There's been an explosion in the number of World War II flight sims in the past 12 months. After several quiet years, the prop-and-goggle crowd has been virtually snowed under by the likes of European Air War, Jane's WWII Fighters, Screamin' Demons Over Europe, and more. Psygnosis appeared somewhat late in the game with Nations: WWII Fighter Command. Unfortunately, in a market filled with worthy competition, Nations doesn't have much hope of catching flight sim fans' attention. The fact is that Nations' flight model will instantly turn off those looking for a realistic flight sim, while the box description might turn away those looking for a more accessible game.
The game gives you the opportunity to fly a variety of British, American, and German aircraft and models another 22 aircraft flown only by the computer, including the Italian Macchis and Savoias. The flyable aircraft include the usual suspects, such as the Thunderbolt, Mustang, Spitfire, Focke-Wulf 190, and Messerschmitt 109 and 262. A couple of interesting inclusions are the Curtiss P-40 Warhawk and the Messerschmitt 163 "Komet," a rocket-powered aircraft designed as a high-altitude bomber interceptor. In short, Nations has more than enough aircraft to keep you busy.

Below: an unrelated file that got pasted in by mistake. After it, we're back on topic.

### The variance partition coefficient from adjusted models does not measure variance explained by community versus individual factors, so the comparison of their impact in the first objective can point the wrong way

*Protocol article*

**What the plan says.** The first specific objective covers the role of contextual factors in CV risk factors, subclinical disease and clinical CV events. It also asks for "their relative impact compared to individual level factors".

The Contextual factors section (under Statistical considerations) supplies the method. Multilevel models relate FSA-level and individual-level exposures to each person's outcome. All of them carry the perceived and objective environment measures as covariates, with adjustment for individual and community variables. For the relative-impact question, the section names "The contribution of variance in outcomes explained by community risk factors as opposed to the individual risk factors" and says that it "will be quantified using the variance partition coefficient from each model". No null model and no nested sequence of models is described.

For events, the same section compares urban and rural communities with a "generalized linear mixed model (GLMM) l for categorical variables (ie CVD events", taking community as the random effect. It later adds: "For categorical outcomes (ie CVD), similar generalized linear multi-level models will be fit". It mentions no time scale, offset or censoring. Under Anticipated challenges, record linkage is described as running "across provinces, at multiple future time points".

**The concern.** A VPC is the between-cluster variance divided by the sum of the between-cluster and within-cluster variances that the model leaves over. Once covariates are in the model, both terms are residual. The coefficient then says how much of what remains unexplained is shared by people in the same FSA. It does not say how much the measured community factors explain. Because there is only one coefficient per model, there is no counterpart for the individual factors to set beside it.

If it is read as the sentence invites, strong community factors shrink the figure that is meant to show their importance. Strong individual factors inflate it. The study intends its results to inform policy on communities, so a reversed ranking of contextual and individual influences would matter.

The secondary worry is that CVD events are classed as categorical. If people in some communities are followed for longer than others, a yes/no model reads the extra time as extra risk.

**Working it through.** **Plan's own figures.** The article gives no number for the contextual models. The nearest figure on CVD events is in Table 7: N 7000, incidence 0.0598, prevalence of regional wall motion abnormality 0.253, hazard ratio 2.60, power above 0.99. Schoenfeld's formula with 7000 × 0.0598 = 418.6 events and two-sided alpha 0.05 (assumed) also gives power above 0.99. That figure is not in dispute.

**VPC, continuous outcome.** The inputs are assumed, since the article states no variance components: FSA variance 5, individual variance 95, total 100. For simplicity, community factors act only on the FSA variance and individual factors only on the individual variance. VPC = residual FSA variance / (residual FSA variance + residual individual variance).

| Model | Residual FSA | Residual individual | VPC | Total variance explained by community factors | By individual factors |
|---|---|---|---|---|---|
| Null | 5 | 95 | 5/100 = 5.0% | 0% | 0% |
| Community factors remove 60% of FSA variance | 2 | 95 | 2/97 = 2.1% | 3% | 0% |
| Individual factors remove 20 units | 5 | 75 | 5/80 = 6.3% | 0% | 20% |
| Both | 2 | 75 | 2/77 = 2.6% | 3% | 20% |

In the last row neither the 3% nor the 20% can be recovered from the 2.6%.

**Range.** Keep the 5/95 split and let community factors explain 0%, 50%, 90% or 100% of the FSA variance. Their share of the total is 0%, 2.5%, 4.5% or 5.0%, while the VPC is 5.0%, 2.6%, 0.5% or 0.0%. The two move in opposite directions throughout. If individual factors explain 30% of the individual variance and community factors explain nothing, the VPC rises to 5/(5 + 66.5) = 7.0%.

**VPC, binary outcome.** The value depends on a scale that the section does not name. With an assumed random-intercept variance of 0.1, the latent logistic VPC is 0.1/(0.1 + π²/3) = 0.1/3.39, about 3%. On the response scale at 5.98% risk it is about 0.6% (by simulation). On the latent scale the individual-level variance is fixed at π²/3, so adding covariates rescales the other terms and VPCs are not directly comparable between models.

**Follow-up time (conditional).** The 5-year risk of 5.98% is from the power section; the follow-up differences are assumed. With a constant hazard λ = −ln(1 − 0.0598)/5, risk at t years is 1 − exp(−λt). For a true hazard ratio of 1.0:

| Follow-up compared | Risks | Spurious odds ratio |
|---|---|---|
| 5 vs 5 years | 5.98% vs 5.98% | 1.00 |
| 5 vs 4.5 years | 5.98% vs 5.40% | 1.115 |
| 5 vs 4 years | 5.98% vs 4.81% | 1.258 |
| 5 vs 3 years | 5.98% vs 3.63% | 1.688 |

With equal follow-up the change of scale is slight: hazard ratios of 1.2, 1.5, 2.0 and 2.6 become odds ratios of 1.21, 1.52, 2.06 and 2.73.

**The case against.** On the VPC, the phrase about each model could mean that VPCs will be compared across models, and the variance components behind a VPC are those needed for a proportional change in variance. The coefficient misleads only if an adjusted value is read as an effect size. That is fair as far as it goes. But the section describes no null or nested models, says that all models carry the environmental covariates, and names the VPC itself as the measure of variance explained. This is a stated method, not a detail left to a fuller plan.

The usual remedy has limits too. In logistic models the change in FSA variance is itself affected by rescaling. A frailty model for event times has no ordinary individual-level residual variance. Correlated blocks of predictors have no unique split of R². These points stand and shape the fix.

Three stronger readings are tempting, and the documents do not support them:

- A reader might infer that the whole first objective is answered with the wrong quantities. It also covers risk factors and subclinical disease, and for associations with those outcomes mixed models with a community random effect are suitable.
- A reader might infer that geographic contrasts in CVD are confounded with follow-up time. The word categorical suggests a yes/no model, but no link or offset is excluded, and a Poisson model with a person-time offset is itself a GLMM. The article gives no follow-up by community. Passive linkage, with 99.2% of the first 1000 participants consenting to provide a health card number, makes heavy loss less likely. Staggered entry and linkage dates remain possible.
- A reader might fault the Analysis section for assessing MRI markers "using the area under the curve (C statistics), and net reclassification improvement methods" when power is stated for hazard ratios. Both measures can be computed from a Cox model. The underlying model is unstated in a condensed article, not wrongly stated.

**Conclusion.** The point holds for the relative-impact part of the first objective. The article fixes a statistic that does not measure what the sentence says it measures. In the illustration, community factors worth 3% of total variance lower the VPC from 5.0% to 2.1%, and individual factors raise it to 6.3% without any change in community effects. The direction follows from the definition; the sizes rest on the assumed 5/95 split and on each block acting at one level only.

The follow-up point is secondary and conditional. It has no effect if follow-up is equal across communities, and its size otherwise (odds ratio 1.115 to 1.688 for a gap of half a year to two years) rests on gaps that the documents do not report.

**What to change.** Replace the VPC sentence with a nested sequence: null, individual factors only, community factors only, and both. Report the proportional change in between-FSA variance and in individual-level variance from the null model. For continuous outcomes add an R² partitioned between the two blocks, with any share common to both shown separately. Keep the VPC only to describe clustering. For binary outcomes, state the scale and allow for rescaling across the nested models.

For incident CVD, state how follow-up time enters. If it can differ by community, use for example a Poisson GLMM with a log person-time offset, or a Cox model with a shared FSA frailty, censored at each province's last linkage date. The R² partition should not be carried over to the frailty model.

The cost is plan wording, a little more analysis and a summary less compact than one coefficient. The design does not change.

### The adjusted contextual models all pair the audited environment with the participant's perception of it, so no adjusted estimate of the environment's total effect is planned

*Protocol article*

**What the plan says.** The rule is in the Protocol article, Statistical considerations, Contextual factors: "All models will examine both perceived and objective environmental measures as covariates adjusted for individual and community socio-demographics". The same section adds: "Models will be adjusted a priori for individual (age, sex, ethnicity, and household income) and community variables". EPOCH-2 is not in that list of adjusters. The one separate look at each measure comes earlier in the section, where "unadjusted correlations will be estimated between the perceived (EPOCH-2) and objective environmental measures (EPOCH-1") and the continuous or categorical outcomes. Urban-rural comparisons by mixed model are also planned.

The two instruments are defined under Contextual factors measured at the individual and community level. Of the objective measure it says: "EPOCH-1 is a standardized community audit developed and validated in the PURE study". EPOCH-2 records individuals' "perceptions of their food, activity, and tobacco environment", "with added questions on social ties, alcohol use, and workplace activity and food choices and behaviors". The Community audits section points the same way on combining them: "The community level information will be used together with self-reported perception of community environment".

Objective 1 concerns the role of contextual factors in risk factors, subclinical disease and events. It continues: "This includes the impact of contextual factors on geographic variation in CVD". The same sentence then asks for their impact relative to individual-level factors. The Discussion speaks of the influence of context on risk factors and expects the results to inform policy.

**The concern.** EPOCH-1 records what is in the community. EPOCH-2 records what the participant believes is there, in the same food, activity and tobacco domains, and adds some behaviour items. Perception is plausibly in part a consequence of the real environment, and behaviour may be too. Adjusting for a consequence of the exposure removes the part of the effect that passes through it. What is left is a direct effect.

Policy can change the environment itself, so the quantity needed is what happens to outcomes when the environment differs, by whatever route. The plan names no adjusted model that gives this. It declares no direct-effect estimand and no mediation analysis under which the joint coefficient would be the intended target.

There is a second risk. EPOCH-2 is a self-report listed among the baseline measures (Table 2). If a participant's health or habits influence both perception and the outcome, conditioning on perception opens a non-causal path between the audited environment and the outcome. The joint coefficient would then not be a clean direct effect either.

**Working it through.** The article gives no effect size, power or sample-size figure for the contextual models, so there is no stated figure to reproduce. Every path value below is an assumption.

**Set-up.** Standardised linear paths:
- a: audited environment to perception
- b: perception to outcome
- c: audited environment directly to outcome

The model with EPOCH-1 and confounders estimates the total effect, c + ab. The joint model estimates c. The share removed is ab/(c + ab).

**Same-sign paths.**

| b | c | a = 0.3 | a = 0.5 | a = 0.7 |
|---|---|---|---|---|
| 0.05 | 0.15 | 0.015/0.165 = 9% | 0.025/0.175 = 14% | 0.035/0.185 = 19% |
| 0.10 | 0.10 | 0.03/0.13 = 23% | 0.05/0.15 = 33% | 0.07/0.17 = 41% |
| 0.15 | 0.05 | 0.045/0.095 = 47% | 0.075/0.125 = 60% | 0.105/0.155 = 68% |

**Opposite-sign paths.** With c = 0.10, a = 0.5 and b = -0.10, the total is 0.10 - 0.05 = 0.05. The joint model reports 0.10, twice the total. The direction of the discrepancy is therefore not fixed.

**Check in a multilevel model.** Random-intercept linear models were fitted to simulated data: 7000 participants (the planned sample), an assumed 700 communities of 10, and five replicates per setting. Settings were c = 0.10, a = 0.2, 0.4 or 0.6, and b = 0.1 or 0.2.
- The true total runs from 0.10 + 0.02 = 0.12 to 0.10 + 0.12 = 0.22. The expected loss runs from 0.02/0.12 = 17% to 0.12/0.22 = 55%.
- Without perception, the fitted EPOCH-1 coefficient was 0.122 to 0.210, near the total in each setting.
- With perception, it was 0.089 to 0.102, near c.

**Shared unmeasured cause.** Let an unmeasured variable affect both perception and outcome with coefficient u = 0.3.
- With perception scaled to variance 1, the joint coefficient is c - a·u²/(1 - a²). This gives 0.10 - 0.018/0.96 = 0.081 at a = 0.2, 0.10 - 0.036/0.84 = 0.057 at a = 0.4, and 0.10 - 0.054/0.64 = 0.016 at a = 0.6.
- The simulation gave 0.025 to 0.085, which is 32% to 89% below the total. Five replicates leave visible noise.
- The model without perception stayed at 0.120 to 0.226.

Nations requires a 3D accelerator of some sort and recommends an AGP card with at least 8MB of RAM. However, the game's 3D setup program did not let me specify my Nvidia TNT2. The only Nvidia chips supported by the program appeared to be the original TNT and the Riva 128. In fact, there was no Voodoo3 support listed, nor support for the Matrox G400. The game worked acceptably after I specified the TNT2 chip as a Riva 128, although there were several odd graphical glitches (especially after plane crashes) that didn't occur with a Voodoo2. It's strange to say the least that a game shipped in late 1999 wouldn't support the latest 3D chipsets.